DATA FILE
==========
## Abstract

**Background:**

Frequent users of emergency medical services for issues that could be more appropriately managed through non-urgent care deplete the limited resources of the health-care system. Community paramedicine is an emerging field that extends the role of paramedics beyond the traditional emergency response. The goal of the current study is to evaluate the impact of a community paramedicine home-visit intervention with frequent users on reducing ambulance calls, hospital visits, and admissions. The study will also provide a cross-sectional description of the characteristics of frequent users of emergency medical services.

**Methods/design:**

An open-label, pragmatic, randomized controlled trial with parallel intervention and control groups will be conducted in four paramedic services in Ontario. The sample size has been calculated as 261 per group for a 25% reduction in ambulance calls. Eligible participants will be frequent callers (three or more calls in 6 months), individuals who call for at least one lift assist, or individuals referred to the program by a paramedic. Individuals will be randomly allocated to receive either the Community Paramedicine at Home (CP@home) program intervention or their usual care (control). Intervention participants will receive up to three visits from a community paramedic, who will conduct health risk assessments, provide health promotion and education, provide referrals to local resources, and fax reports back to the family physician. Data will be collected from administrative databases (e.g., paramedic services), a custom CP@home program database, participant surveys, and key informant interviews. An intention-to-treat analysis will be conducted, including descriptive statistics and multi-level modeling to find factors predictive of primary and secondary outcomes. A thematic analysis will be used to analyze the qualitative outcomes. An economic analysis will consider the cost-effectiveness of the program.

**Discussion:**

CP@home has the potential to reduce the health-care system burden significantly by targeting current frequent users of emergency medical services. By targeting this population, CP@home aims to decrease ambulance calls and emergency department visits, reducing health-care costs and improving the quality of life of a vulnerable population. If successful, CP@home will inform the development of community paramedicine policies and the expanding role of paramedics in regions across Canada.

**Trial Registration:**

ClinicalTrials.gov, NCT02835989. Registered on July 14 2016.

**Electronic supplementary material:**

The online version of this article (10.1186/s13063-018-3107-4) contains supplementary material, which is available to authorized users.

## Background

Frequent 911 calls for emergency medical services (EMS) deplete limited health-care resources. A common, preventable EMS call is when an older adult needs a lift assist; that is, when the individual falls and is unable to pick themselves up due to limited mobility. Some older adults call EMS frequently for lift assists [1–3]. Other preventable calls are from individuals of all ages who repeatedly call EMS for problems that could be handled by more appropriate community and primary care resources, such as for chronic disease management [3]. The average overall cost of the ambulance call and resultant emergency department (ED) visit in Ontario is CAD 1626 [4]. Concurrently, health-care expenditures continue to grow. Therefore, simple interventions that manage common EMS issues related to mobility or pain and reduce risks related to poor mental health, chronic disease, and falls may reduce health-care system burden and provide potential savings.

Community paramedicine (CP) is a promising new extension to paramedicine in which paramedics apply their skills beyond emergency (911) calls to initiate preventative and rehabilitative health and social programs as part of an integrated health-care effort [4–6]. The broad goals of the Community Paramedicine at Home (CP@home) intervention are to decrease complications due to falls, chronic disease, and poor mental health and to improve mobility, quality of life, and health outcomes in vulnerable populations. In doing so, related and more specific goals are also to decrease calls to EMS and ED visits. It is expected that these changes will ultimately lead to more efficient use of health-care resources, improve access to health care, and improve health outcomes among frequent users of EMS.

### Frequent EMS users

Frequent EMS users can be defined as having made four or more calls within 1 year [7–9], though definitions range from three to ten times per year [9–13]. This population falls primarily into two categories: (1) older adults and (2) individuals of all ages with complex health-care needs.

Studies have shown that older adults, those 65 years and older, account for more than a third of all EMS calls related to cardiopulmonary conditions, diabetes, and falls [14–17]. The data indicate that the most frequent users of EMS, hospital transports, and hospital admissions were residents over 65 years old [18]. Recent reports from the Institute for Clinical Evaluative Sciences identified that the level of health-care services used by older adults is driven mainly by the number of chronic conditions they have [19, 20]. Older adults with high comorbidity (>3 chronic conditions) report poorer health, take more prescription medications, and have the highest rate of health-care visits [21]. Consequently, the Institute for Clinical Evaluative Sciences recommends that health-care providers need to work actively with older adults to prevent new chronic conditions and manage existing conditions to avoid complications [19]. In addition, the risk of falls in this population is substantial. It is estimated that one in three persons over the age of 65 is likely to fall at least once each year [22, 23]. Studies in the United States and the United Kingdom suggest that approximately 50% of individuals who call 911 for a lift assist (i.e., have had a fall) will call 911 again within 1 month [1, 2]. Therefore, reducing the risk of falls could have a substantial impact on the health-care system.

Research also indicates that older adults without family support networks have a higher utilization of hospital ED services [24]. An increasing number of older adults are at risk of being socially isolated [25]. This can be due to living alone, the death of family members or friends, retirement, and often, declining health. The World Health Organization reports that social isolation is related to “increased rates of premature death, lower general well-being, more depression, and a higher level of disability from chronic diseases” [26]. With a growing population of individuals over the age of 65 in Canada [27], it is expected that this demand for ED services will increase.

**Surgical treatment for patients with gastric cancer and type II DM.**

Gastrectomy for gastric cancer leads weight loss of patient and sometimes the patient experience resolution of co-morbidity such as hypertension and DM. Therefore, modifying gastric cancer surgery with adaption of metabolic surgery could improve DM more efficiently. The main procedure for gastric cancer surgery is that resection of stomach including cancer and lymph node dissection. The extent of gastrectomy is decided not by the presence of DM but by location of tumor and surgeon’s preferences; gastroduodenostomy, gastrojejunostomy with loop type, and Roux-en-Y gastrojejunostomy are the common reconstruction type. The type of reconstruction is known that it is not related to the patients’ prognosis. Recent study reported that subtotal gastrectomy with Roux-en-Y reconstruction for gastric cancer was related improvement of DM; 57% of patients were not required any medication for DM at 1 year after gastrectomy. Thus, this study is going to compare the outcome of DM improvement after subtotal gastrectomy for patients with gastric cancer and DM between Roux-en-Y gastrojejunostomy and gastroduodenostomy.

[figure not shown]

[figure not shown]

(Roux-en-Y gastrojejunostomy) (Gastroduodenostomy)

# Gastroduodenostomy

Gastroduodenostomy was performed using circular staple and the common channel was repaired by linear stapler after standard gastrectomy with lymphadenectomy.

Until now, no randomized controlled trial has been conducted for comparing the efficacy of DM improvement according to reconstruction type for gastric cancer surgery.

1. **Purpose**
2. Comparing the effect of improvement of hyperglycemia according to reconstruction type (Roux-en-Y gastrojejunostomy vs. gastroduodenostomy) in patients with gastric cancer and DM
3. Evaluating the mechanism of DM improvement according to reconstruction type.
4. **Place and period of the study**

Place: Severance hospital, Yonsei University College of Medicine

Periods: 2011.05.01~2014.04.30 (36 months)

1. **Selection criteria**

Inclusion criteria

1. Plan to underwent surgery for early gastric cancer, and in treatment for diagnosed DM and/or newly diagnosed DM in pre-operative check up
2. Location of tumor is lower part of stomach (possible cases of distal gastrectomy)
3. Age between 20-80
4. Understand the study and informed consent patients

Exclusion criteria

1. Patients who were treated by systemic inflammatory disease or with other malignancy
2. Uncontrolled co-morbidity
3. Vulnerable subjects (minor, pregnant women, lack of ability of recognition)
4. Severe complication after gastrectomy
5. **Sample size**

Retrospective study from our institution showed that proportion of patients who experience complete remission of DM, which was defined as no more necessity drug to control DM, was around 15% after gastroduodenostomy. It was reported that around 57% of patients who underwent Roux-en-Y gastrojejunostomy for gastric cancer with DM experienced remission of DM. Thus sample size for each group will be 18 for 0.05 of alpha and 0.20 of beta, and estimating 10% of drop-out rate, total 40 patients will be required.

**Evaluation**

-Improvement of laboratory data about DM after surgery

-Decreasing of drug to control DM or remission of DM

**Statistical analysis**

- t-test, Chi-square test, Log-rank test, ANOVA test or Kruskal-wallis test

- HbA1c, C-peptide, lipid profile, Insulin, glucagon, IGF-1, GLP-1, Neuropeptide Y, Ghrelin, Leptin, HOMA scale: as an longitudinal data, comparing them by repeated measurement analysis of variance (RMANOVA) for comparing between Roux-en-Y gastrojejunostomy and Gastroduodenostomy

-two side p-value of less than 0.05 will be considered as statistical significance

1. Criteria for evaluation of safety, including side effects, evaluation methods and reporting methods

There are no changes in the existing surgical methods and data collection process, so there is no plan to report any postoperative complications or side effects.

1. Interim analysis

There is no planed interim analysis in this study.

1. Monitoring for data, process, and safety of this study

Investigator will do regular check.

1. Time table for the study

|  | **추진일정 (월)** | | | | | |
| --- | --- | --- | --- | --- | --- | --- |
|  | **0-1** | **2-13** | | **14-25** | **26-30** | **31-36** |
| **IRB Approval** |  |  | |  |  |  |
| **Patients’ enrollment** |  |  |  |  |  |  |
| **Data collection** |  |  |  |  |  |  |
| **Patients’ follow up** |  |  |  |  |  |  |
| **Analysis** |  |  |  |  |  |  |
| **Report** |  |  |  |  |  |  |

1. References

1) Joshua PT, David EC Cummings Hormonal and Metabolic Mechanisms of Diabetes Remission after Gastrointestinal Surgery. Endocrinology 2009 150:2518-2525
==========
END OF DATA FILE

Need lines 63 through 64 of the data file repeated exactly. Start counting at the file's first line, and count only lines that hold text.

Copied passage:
| **IRB Approval** |  |  | |  |  |  |
| **Patients’ enrollment** |  |  |  |  |  |  |